First of all, Smash-ers, I’m assuming you’ve seen this.
I’ll give it a minute to sink in.
Not that it’s any surprise to anyone, of course. Smash has been tanking hardcore in the ratings for the entirety of season 2. It got so bad that it was airing first-run episodes on Saturday nights, for Pete’s sake. And now we have our official death notice. Perhaps it will trigger some nostalgic goodwill.
Frankly, the episode needs a little of that goodwill, after last week’s trainwreck. Smash is an imperfect show even on its best nights (including “Opening Night”, perhaps destined to remain the show’s high water mark, post-pilot), but even amidst the chaos the show has managed to do one or two things consistently well.
Most of these things have had to do with Derek Wills, of course. The charismatic Jack Davenport has shown himself to be the clear MVP of this endeavor, lending weight to his professional material and…not sucking at his personal story lines. Tonight was no exception.
Though it may have been retroactively ruined by the revelation that it was all part of his Daisy dilemma, this episode’s best moment was Derek’s monologue about working on the show, post-Kyle. The idea of “best for the show” vs. “best for Kyle’s memory” rang incredibly true as a legitimate theatre dilemma. Heck, it even managed to boldly recollect the fact that, no, Rent is not a perfect show, either, and was perhaps left alone a bit to its own detriment after Larson’s death. Of course, Smash dares not speak this blasphemous thought out loud.
As a matter of fact, God help me, the tweaking-of-Hit List storyline was actually the strongest element of this week’s installment, despite actively involving Jimmy! It just keyed into a very real kind of story, and I’ve liked Jimmy paired with Julia for a plot more than any other pairing the show has come up with for ol’ Jim. Heck, I even managed to like the utterly ridiculous use of social media that they ultimately end up plugging into the show. Especially the faces of the easily amused young audience members; those were the best.
So of COURSE they have to go and torpedo Jimmy/Julia with that “this is about Bombshell” “I feel so betrayed” ending. Because we can’t get through an hour without absolutely hating Jimmy, otherwise it wouldn’t be Smash! Aw, I’m getting nostalgic already!
Also awful? Why, Karen, of course! Much like Jimmy, she manages to remain bearable until the episode’s final scenes, where St. Karen the Perfect starts giving morality lessons to both Derek AND Ivy. She actually tells Ivy that the awful rumors spreading about her behavior are completely her fault, and the fact that they’re true means that “everyone already knew” and sure, of course she can just tell everyone everything.
When Ivy confronts Karen at the bar, it actually struck me as a hilarious miscalculation by the show: we were probably supposed to side with Karen’s naiveté and truth-speaking, but it was Ivy’s righteous rage and demand for a little freaking discretion that got my sympathy. In fact, Ivy’s entire storyline tonight was about owning who you are, and Ivy certainly does. She is a flawed human being, but certainly not an awful one.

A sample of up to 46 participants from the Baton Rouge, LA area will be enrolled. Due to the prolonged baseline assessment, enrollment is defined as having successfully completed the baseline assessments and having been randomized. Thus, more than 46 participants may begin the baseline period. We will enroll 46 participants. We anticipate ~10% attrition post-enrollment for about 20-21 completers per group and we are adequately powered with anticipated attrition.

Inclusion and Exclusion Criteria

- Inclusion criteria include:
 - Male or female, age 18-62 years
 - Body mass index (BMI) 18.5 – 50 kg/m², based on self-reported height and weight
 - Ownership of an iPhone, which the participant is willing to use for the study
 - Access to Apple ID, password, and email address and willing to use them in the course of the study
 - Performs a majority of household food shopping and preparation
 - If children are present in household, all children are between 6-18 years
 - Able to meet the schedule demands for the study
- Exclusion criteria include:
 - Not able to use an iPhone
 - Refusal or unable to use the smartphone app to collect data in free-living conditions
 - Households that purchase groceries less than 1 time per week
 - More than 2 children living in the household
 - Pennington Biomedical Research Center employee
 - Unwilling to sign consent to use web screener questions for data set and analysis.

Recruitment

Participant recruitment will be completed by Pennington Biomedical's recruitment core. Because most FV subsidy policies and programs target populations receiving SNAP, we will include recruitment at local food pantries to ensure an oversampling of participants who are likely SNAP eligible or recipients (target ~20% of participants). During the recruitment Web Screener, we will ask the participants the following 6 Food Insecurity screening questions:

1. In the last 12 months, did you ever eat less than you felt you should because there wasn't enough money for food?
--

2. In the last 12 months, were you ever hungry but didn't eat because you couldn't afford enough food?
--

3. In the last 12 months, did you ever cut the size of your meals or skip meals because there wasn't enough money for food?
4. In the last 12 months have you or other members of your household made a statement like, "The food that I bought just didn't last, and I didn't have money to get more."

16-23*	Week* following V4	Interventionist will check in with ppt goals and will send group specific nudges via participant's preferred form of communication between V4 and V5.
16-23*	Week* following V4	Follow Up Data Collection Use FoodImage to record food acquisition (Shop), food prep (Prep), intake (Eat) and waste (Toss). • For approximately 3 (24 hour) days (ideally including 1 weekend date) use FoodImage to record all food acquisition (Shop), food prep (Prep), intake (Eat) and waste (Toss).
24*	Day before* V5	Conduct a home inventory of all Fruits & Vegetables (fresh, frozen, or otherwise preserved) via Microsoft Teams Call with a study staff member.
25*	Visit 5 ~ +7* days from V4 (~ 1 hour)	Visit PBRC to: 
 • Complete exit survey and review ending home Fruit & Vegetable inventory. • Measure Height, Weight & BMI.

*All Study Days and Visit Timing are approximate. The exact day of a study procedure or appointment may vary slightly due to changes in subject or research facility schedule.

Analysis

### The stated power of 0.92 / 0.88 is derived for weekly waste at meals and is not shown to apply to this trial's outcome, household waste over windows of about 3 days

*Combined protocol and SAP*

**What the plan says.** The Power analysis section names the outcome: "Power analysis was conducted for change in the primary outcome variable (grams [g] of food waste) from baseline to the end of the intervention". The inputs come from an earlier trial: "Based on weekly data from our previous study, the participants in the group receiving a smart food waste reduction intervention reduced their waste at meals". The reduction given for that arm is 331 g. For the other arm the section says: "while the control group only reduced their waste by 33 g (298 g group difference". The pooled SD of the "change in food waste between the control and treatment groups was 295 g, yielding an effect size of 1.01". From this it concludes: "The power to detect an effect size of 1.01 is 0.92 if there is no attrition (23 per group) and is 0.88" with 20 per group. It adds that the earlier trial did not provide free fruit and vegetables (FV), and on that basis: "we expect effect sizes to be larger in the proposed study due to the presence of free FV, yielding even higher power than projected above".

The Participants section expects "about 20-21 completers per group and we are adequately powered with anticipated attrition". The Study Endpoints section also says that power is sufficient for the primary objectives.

Karen, on the other hand, is the worst kind of bad person – the kind who thinks they’re really a good person. Look at all the tantrums she’s had this season, the Jimmy/Derek baiting, the unearned status-pushing, and ask yourself: has Karen learned anything from any of it?
“Grin and Bare it“ was the obvious metaphor number for Ivy’s struggle with reputation. Sadly, at this point I’m getting a little bored with Smash‘s production numbers. This one ended up being a mish-mash of “Mein Herr”, Gypsy, and, sadly, “Moving the Line”, which it melodically resembled a tad too much. I hate to say it, but Shaiman and Whitman are getting a bit repetitive on this show. Maybe it’s a good thing they don’t have much further to go.
There were two Hit List numbers tonight, too. “Pretender” was a sort of ’60s girl-group throwback, and not remarkable for much beyond that, but “I’m Not Sorry” was a camp classic for this show. Picture this: Karen facing down The Diva (here played by understudy Daisy as part of The Worst Plot Ever), where they screlt at each other for the first half of the number. THEN, a bunch of dancers start circling around doing flips an’ stuff. THEN, they each ascend a staircase and start getting rolled around each other! THEN, they meet in the middle and start doing Boxing-ography! This might have been my favorite number ever for all the wrong reasons! (…nope, just kidding. Still Liza and Tom for the win.)
Finally, we had “Rewrite the Wrongs”, a rare instance of true dramatic poignance in a Smash musical number, sung by Julia (with Tom) at the Levitt/Houston cabaret that ends up as a salute to their broken partnership. Debra Messing steps up for her first musical number, and, for me, it works very very well.
Sure, her voice is thin, shaky, and just OK, but I felt it actually added to the vulnerability of it. It did sound very “the composer sings her own stuff”. I’d like to also add that the lyrics for it were quite good, very thoughtful, very haunting harmonics, moody.
Plus it was nice that the TV show that was about the musical about Marilyn Monroe finally acknowledged that Arthur Miller existed.
Let’s see, what else:
Eileen leaked the partnership breakup for good press. Smart.
Lin-Manuel Miranda showed up! And Tom hates him! I’d watch a spin-off about this rivalry.
Ivy Lynn is pregnant. Because of course she is.
Only two to go, folks! “
Next on Smash:
Two hour series finale (note new time) Sunday, May 26 at 9pm on NBC.